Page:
a bird and a bottle

Hook-Ups and Harm? Or Hook-ups and Health?

I’ve been wanting to blog about this all week, but haven’t had the chance. I don’t have the time now either, but I’m sick of working. So here goes.

Earlier this week, a friend sent me a column from the Arizona Republic called “Misery U: Hookup Culture Leaves Casualties.” The author, Dr. Miriam Grossman, takes college health providers to task for creating a culture in which it’s ok for kids to experiment with their sexuality in a relatively protected environment.

If you can get past how badly written the piece is, you’ll see that she is particularly huffy about Go Ask Alice!, Columbia University’s amazing and respected sexual health Q&A website (there’s also a book). Grossman is mad — shocked even — that the Alice website answers college kids’ (and other people’s — anyone can ask a question through the Alice website) questions about sexuality, whether it’s a decision about having sex for the first time, a worry about an STD, a question about masturbation, or a concern about an emotional health issue. Alice is non-judgmental and respects the worries and vulnerabilities of people who pose questions.

And Grossman just can’t stand it. She writes:

OK, hold on a minute. As a health expert, Alice, aren’t you forgetting a few things?

Let’s start with this: These young women who have turned to you are adolescents, and that likely means their cervix is immature and more vulnerable to infection. Surely you’ve studied basic gynecology and know about the transformation zone, where human papillomavirus (HPV) has infected about half of sexually active college women, usually from one of their first encounters. Did you forget that this area shrinks with time, making infection less likely? This fact alone behooves you to urge these women to wait.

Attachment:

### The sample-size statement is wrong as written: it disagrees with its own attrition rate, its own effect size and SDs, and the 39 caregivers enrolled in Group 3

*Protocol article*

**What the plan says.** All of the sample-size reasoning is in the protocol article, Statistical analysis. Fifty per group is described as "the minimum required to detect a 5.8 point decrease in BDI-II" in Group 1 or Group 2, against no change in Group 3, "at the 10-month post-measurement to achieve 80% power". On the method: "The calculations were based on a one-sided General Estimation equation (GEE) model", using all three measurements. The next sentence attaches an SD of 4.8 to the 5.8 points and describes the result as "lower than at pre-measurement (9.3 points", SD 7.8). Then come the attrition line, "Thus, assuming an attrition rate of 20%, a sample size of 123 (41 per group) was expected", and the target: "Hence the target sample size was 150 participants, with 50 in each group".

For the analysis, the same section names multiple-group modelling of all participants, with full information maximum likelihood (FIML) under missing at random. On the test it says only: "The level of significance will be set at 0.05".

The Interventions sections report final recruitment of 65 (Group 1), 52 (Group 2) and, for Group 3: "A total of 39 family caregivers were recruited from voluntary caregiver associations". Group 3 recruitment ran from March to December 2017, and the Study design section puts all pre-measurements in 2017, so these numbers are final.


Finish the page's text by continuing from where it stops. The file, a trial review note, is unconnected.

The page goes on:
Sounds innocuous enough, right? She’s a healthcare provider and she’s worried about high HPV infection rates. Except she wants to treat college-age women, who are somewhere between adolescent and adult, as if they are infants. Oh, and she fails to mention the new vaccine that prevents HPV.

Dr. Grossman goes on like this for several ever more exasperating paragraphs. And then she gets to her main point. Which isn’t really about women’s health at all, or about education women how to prevent STDs. Nope. It’s about the fact that Dr. Grossman actually kinda likes the patriarchal social structures that sex education and the use of contraception can help fight against. Think I’m exaggerating? Take it from the doctor herself:

One freshman whose first “real” boyfriend had just dumped her wanted to know, “Why, Dr. Grossman, do they warn you about STDs and pregnancy, but they don’t tell you what it does to your heart?”

What could I tell her? In my profession, common sense has vanished. It has been replaced by social agendas. The ideology of “anything goes,” “women are just like men,” “abortion is benign,” “sex is a recreational activity” is alive and well in much of campus health and counseling.